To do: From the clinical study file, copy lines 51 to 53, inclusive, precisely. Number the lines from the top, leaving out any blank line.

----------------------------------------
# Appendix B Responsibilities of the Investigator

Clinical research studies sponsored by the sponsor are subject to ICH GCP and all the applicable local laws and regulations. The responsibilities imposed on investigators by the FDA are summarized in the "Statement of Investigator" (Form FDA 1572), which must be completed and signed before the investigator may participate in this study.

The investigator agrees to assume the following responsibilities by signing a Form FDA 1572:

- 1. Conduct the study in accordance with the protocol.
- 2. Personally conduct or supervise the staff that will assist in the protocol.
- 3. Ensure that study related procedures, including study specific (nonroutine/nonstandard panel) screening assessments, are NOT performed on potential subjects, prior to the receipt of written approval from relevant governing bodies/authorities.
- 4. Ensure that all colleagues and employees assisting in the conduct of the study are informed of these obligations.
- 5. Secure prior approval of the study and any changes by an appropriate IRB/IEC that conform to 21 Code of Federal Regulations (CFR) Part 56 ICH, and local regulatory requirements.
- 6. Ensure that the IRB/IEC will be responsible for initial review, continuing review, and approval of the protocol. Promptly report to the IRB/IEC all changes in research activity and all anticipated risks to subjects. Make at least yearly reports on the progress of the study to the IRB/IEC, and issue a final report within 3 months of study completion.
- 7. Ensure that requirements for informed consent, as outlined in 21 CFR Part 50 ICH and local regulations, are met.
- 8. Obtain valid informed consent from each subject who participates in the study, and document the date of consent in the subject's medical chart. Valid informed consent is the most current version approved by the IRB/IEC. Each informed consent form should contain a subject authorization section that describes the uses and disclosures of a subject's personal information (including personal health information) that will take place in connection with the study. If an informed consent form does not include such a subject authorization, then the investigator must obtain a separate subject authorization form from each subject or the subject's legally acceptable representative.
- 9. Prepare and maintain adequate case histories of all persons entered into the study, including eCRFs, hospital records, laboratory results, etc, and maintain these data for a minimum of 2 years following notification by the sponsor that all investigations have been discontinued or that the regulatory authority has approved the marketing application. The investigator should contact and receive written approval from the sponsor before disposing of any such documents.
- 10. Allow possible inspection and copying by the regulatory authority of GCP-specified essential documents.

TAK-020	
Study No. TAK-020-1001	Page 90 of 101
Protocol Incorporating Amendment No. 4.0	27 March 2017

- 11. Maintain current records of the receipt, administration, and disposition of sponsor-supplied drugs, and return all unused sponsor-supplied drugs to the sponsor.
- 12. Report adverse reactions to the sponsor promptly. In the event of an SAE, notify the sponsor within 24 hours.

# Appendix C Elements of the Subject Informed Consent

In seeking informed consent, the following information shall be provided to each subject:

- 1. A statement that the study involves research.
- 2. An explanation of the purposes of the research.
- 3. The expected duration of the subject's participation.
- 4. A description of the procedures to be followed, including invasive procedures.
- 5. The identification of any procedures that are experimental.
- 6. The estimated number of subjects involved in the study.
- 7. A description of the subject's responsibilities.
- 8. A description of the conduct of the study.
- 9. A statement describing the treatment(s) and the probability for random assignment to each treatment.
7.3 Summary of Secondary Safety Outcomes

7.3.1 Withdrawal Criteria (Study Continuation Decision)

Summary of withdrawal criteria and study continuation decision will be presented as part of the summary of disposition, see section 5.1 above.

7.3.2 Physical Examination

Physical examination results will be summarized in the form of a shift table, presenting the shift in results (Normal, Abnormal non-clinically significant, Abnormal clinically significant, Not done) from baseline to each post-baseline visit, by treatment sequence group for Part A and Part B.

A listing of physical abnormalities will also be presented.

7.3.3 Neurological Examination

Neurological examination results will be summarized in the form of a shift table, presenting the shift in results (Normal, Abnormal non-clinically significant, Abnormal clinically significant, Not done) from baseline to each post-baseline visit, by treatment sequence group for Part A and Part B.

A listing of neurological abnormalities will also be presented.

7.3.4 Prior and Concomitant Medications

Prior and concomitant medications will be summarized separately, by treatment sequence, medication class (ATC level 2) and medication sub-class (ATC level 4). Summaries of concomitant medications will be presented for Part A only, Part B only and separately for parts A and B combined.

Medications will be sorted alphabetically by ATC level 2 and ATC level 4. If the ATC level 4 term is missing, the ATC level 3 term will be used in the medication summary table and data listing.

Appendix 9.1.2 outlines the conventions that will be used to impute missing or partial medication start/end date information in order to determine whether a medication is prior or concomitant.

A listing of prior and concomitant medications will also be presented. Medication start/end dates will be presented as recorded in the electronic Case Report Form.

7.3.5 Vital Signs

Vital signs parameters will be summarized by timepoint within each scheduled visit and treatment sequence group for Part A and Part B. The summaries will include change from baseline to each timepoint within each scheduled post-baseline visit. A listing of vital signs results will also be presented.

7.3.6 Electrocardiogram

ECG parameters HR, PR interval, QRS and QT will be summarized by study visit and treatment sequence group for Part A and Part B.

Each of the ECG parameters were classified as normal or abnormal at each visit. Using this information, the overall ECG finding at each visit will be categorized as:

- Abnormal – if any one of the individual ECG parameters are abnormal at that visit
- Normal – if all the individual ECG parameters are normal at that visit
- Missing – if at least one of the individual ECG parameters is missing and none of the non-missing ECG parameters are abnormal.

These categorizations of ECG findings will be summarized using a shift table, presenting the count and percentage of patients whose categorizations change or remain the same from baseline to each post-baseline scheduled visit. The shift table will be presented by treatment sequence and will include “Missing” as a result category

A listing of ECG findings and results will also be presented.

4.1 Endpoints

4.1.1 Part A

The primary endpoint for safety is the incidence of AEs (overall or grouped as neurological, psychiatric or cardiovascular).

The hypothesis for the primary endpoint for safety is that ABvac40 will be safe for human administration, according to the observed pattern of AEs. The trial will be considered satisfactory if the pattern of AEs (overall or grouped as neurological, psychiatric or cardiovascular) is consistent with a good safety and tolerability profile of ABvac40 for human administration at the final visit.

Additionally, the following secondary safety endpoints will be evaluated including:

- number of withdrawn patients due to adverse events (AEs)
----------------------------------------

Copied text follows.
- Missing – if at least one of the individual ECG parameters is missing and none of the non-missing ECG parameters are abnormal.

These categorizations of ECG findings will be summarized using a shift table, presenting the count and percentage of patients whose categorizations change or remain the same from baseline to each post-baseline scheduled visit. The shift table will be presented by treatment sequence and will include “Missing” as a result category

A listing of ECG findings and results will also be presented.